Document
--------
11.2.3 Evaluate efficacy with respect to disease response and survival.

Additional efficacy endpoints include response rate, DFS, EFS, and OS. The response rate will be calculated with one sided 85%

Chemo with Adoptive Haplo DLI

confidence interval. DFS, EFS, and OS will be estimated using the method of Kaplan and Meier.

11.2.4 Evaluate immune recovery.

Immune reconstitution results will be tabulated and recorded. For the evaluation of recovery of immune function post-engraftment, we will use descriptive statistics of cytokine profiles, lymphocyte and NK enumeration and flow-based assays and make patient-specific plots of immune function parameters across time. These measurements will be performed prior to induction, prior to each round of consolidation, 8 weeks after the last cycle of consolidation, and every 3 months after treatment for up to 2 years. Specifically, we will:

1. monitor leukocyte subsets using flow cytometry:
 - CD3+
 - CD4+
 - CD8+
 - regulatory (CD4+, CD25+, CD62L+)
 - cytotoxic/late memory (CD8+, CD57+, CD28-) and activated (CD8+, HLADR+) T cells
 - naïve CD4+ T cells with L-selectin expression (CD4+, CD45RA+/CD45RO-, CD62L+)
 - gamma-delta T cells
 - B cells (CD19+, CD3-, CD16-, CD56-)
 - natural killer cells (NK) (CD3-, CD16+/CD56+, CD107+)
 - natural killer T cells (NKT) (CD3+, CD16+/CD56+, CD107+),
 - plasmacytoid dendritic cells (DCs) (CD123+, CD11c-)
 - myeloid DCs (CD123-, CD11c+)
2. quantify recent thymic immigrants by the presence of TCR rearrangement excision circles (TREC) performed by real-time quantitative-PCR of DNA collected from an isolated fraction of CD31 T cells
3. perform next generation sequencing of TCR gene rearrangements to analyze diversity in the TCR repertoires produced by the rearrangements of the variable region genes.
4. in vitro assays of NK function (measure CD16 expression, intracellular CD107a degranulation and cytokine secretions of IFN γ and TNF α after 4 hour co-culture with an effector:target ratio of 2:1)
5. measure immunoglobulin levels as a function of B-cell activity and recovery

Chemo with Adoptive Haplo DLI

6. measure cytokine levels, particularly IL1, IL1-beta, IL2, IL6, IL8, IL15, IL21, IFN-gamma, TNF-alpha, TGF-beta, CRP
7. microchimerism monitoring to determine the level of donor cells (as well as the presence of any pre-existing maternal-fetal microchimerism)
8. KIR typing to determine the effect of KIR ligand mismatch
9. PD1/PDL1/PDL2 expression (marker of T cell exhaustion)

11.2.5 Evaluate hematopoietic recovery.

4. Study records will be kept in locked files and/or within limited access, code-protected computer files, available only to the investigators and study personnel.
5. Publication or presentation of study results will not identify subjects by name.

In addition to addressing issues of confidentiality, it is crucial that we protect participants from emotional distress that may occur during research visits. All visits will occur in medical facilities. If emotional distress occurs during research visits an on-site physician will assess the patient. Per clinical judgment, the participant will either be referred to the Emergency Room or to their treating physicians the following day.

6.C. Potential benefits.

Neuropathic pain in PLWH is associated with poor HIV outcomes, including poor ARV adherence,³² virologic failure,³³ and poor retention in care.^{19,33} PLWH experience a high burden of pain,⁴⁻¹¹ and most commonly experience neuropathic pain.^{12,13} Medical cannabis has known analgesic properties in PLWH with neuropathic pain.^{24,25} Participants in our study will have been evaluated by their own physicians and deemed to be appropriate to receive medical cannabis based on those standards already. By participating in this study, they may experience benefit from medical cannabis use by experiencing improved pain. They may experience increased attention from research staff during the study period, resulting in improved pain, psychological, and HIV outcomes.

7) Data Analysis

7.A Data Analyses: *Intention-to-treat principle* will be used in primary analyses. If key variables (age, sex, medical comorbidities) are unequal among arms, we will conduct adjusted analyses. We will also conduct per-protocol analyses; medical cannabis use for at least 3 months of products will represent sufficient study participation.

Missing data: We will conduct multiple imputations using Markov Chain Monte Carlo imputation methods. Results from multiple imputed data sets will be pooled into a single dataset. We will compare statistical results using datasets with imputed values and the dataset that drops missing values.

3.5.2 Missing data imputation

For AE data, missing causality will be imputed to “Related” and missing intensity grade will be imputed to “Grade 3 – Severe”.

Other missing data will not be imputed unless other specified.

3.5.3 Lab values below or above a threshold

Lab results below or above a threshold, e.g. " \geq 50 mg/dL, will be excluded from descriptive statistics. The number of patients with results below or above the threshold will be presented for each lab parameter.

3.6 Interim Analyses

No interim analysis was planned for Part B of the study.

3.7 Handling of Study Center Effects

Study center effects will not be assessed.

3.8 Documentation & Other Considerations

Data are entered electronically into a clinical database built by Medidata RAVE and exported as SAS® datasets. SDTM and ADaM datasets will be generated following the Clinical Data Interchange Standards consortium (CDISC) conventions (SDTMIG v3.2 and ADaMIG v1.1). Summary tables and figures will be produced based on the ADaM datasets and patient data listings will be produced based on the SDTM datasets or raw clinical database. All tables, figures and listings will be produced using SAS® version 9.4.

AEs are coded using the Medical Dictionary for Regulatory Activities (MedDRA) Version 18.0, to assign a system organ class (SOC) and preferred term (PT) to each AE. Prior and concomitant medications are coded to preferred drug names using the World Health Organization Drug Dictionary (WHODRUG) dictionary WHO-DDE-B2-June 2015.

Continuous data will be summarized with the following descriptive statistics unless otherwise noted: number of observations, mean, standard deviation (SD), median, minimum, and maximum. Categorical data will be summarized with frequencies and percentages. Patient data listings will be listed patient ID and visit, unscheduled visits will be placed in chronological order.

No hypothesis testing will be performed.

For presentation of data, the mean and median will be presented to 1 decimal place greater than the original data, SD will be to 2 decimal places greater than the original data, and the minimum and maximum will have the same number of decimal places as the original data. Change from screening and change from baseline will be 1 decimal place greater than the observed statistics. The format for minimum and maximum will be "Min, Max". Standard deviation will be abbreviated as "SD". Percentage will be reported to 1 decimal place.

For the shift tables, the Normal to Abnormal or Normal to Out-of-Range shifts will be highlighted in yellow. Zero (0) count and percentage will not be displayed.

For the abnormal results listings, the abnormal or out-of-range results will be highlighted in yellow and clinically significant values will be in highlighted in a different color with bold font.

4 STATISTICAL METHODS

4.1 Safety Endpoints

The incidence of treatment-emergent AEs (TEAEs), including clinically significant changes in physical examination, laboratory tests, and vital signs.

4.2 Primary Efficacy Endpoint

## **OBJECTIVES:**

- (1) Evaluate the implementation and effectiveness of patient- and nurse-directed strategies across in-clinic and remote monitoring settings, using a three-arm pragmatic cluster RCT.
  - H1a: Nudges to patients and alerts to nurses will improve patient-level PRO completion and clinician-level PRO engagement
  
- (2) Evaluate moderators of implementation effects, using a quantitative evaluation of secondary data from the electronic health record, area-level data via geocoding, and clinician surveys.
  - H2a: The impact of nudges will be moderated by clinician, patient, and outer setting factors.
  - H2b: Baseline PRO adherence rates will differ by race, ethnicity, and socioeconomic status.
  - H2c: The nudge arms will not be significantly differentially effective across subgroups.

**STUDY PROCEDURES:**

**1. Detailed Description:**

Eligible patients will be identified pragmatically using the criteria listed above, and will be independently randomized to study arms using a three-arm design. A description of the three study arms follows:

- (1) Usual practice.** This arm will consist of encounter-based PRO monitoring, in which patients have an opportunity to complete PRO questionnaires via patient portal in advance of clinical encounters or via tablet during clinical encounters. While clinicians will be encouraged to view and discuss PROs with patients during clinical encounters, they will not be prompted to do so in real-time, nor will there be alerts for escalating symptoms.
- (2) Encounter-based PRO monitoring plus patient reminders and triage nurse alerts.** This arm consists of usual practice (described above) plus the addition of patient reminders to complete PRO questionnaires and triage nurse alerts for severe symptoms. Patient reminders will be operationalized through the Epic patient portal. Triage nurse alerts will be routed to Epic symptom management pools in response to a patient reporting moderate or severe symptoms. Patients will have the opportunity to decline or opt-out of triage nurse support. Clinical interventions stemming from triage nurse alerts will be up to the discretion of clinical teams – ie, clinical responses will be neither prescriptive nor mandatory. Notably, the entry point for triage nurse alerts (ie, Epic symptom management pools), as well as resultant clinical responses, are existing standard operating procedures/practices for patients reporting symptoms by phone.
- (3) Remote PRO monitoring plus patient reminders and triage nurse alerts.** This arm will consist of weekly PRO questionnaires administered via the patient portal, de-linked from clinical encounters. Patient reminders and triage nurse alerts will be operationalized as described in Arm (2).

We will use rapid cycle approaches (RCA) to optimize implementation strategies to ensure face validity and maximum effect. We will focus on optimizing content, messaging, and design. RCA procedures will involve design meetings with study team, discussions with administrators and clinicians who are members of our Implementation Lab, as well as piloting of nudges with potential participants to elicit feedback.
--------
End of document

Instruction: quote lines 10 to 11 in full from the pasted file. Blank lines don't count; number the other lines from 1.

 - CD8+
 - regulatory (CD4+, CD25+, CD62L+)